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Leukemia Virus 2013-12-24T23:42:35+00:00

Feline leukemia virus (FeLV) is a common viral disease in cats. It is the most common cause of cancer in cats and is usually fatal.

FeLV causes many diseases by invading and replicating inside the cells. This kills the cell or causes it to become cancerous. Some results from FeLV include:

  • Cancer
  • Suppression of the immune system: the infected cat can’t defend itself against many simple infections that would not be a problem in healthy cats
  • Anemia
  • Abortion
  • Intestinal disease
  • Neurological disease
  • Eye disease
  • Liver disease

CAUSES:

FeLV is more common when there are multiple cats in close contact, and in stray or outdoor cats.

An infected cat can transmit the FeLV virus through prolonged moist contact. For example:

  • Saliva: mutual grooming, licking, biting, sharing dishes
  • Nasal discharges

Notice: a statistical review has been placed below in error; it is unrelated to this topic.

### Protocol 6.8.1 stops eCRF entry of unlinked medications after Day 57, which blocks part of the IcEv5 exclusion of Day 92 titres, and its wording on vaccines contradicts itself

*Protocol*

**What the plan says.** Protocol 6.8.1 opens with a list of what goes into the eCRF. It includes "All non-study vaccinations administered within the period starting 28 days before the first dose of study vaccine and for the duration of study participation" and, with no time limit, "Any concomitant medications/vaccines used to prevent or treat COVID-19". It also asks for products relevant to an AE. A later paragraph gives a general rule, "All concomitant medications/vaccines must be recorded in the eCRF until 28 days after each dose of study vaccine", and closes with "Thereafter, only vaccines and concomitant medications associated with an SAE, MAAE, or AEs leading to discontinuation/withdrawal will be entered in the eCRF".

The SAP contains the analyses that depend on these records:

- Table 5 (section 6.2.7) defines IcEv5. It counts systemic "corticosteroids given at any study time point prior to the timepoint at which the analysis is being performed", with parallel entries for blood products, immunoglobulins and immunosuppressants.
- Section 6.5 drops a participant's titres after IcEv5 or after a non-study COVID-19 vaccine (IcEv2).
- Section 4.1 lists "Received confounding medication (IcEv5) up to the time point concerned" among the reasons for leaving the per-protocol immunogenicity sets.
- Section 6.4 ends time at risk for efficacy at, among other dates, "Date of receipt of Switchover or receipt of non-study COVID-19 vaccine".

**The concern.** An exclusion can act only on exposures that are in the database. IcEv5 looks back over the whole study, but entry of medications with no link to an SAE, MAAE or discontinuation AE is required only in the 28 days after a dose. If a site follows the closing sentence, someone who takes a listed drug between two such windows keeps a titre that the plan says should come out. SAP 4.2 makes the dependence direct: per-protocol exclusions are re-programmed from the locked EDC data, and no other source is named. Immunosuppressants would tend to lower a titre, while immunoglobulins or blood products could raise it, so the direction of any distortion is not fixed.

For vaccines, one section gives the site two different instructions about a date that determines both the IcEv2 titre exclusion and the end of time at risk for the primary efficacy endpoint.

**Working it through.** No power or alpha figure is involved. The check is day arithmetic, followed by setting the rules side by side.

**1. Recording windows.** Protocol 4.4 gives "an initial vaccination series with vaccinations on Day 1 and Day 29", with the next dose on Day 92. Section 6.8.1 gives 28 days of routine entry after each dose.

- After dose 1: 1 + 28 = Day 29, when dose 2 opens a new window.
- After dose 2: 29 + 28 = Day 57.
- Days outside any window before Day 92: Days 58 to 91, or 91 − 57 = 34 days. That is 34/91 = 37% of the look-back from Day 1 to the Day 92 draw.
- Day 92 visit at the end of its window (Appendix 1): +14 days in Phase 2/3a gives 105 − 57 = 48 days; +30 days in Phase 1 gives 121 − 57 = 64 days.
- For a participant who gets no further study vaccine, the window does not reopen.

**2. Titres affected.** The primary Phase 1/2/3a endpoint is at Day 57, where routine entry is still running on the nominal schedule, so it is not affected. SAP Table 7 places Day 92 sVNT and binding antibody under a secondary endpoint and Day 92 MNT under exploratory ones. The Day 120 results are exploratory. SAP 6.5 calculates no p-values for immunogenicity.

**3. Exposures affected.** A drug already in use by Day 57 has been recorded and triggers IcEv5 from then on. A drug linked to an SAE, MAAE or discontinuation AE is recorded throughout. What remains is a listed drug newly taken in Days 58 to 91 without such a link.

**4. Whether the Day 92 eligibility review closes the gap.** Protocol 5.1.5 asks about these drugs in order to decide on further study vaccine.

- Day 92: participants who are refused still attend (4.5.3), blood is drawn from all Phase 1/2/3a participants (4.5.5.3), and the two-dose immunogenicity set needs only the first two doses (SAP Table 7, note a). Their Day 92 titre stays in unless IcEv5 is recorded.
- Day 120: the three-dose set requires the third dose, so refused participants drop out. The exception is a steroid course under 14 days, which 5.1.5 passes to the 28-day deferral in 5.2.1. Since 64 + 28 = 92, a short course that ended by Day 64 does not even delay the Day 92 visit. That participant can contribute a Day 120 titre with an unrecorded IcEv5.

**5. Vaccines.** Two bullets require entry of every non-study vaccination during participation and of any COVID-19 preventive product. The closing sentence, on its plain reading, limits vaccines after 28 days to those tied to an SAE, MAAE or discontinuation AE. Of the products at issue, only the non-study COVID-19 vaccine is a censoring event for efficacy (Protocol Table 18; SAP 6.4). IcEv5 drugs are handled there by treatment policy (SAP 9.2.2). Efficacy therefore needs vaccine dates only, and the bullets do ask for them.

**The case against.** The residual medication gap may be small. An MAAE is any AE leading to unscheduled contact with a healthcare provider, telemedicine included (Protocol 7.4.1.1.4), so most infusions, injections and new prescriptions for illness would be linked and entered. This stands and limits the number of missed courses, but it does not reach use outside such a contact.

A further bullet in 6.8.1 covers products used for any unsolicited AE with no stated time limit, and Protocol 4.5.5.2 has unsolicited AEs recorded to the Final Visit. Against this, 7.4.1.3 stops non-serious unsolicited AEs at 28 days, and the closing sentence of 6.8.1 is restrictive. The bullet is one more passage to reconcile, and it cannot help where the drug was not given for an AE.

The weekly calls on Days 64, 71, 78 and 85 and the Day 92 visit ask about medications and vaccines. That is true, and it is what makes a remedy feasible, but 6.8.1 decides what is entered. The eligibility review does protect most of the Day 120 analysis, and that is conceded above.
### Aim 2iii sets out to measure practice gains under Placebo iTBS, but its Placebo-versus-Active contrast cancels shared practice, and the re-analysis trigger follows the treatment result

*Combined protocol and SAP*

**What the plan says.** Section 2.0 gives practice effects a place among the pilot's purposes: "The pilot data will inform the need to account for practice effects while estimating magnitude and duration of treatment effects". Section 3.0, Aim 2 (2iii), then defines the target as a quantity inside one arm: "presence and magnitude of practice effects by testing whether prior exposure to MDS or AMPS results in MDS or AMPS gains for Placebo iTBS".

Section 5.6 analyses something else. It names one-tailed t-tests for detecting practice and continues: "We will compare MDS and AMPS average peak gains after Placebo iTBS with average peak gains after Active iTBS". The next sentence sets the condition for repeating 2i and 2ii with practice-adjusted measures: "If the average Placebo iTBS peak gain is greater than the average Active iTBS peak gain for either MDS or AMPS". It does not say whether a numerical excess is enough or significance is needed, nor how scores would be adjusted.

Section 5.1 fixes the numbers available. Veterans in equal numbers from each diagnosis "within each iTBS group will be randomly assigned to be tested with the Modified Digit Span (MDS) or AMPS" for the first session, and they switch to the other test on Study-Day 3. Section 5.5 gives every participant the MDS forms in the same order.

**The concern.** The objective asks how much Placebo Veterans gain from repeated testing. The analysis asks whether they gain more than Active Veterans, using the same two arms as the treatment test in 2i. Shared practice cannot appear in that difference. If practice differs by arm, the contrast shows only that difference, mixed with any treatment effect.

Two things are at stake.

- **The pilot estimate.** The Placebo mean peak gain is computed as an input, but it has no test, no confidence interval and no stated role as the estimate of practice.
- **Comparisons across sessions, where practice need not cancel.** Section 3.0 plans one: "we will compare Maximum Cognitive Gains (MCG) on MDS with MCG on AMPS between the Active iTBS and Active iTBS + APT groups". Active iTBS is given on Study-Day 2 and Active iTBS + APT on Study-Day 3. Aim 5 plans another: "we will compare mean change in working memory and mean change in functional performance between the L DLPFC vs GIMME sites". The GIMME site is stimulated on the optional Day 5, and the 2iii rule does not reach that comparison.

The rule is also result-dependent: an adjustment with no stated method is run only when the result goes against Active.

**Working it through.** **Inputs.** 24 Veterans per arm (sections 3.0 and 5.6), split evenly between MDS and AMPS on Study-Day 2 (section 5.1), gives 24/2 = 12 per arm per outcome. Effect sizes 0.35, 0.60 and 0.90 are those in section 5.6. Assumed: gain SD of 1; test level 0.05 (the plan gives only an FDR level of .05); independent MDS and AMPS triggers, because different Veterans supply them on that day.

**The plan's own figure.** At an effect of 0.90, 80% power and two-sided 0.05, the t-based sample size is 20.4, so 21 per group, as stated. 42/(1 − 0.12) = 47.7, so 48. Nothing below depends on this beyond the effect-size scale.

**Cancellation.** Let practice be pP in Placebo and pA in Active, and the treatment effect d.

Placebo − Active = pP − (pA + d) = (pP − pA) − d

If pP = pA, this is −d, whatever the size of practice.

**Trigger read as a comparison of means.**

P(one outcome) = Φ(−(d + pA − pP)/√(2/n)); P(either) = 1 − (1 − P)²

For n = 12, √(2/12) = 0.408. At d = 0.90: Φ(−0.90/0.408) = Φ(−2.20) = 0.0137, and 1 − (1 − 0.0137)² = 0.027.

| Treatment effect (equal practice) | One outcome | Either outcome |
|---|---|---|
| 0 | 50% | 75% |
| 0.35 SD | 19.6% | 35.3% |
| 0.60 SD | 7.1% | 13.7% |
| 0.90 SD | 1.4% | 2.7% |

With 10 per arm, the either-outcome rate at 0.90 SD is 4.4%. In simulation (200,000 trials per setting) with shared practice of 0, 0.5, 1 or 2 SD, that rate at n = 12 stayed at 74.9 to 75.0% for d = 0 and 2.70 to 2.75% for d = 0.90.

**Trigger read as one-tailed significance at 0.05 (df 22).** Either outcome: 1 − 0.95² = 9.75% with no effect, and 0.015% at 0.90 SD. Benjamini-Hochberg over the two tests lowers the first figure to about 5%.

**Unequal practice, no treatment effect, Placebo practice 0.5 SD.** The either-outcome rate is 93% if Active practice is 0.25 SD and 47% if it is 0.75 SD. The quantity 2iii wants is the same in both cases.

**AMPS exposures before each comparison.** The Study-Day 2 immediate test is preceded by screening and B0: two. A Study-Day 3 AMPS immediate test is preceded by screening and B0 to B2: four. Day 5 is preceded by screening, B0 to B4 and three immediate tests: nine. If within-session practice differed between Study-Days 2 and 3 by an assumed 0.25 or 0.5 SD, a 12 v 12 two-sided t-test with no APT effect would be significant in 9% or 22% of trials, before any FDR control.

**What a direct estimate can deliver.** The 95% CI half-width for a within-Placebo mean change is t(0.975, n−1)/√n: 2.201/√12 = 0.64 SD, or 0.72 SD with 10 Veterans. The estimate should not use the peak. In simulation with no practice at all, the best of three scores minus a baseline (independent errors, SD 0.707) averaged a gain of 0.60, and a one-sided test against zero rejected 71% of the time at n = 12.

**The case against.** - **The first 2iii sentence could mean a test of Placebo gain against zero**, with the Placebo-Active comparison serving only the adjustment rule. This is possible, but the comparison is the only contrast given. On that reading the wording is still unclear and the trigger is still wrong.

• Nursing

SIGNS:

  • Lack of appetite and weight loss
  • Vomiting and diarrhea
  • Poor coat condition
  • Swollen lymph nodes
  • Fever
  • Pale tongue and gums

DIAGNOSIS:

Your veterinarian will probably perform at least one of these tests:

  • ELISA test: checks if your pet has the antibodies for FeLV
  • Immunofluorescence: uses a fluorescent dye to illuminate viruses or their antibodies in body tissue (this test is usually performed to confirm the diagnosis if your cat tested positive with the ELISA test)

TREATMENT:

There is no cure to eradicate FeLV from the body, but your veterinarian will treat thesigns to relieve some discomfort:

  • Medications: to stimulate your cat’s immune system
  • Medications: to treat secondary infections
  • Chemotherapy for cancer: extends survival to 6 months
  • Blood transfusions

To prevent other secondary diseases:

  • Feed your cat a healthy diet
  • Give all recommended vaccinations and medications
  • Keep a stress-free environment
  • Keep your home sanitary
  • Watch your cat’ssigns closely, and regularly follow-up with your veterinarian

PREVENTION:

You can manage the spread of the disease in an infected cat:

  • Keep your infected cat indoors and away from other cats – this also protects your cat from other diseases they are susceptible to catching
  • Spay or neuter your cats

To keep your cat from contracting the disease:

  • Vaccination: not 100% effective
  • Keep cats indoors and away from infected cats
  • Do not allow your cat to roam

PROGNOSIS:

Typically, FeLV is fatal. However, cats that test positive for FeLV may live for months to years with good quality of life, depending on any secondary diseases.